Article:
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What is the “Goodwill ” of a dental practice?

You will hear this term any time you are talking about buying (or selling) a dental practice. Most of us have a sense of what that means, but a better understanding of Goodwill will make your chances of success much greater.

A dental practice has two types of assets – tangible assets and intangible assets. Tangible assets, as the name implies, consist of all the things you can see and feel – the dental operatories, the digital x-ray, the hand pieces, the computers, the office equipment, the desks, the chairs, the waiting room furniture – and anything else that might be used in any particular office.

While any value assigned to these assets is subjective, an experienced dental equipment appraiser can research and determine a value for these assets.

Another tangible asset in a dental office is the inventory of dental supplies and office supplies on hand. While, in theory, each of the items in this category can be valued, it is common practice to assume that there is a month or two of those supplies on hand and determine their value based on the average monthly expenditures for such items.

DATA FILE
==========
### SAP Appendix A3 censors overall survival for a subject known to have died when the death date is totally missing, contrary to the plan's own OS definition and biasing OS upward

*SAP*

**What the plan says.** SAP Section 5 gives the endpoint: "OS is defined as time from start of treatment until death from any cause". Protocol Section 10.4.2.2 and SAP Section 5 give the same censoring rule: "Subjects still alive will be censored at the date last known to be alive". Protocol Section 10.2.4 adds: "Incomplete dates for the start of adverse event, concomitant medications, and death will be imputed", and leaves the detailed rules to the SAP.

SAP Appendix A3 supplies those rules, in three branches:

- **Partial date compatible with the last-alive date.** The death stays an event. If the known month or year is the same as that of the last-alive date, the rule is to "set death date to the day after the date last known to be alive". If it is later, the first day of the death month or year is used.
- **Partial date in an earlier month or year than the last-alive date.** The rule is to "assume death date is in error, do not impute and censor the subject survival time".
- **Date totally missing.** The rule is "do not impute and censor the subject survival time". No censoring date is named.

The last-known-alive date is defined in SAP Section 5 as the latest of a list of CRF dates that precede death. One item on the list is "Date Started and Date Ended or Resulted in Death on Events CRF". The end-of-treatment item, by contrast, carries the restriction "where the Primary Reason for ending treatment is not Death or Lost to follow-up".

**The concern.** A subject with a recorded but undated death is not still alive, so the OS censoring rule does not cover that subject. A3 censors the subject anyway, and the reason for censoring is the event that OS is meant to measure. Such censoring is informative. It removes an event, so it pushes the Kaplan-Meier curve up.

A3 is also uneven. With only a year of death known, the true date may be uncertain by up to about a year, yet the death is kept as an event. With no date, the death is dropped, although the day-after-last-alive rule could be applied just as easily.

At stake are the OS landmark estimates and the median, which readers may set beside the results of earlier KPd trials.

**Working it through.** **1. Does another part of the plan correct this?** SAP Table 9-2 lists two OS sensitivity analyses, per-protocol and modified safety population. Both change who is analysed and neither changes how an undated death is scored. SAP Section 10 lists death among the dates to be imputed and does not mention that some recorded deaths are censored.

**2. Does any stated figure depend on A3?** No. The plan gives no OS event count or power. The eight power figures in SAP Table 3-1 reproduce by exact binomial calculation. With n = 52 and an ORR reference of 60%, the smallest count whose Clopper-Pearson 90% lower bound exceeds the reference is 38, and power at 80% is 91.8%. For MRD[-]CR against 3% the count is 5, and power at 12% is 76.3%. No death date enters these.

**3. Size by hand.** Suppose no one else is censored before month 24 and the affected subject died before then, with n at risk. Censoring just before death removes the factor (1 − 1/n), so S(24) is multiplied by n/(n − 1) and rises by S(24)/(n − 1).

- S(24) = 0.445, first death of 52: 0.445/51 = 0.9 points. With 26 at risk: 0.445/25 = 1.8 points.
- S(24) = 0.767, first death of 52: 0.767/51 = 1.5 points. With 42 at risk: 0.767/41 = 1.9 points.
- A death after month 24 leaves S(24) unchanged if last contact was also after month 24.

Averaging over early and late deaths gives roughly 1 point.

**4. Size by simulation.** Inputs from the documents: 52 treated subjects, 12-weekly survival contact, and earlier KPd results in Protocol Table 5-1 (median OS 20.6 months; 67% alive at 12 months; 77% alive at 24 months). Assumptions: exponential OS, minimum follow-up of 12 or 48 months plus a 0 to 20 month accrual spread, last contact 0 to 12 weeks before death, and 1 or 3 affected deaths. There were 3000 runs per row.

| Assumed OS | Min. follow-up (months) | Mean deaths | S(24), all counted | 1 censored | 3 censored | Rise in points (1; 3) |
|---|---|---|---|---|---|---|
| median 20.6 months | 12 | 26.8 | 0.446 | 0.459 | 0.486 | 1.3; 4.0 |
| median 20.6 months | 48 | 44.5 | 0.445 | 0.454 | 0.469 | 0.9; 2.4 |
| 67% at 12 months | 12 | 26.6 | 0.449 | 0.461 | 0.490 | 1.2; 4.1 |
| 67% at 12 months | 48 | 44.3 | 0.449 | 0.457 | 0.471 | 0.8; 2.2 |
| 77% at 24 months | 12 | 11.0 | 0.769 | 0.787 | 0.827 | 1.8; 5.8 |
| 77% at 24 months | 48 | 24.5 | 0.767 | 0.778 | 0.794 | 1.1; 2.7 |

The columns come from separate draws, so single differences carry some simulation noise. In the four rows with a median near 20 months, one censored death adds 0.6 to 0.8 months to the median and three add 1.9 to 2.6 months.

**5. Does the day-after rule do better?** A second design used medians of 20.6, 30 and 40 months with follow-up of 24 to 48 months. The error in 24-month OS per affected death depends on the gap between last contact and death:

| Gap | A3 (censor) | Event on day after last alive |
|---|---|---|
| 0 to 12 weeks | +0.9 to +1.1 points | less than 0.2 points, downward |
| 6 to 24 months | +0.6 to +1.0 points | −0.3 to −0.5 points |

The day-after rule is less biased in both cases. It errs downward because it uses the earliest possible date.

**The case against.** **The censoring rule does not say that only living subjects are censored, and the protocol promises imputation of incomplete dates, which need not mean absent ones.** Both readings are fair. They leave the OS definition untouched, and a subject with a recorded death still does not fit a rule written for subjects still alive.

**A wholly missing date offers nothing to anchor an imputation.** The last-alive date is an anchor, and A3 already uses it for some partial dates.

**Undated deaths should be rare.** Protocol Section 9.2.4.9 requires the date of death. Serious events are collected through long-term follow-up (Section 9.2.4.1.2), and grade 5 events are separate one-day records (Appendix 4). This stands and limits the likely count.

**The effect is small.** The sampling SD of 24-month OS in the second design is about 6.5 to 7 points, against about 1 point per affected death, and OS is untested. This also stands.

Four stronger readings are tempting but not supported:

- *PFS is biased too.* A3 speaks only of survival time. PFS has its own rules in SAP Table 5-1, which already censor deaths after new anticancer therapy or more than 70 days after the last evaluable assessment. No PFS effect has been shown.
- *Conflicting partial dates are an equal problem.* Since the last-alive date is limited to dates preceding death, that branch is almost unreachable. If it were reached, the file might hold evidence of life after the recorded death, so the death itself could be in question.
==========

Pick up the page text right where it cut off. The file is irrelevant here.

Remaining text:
The patient records used to be on paper but now exist on computers in many offices. Often these are valued by assigning a dollar amount to each active file based on the cost of reproducing them.

So let’s take a practice that is selling for $600,000 and assume that the dental and office equipment have been appraised at $135,000, the dental and office supplies have been valued at $6,000, and the patient files at $5,000 for a total of $146,000.

The practice is selling for $600,000 but the tangible assets are valued at $146,000. What accounts for the difference of $454,000?

The difference is the intangible value of the practice and that is basically the definition of Goodwill. Or it can be stated that the value of a dental practice that is exceeds the value of the tangible assets is the Goodwill of the practice.

As with everything, it is a little more complicated than that and we’d be happy to explain that to you and show you some examples where Goodwill has been higher or lower based on different circumstances. Give us a call.

In the next post in this series, we will talk about how you can damage or destroy the Goodwill in the sales process.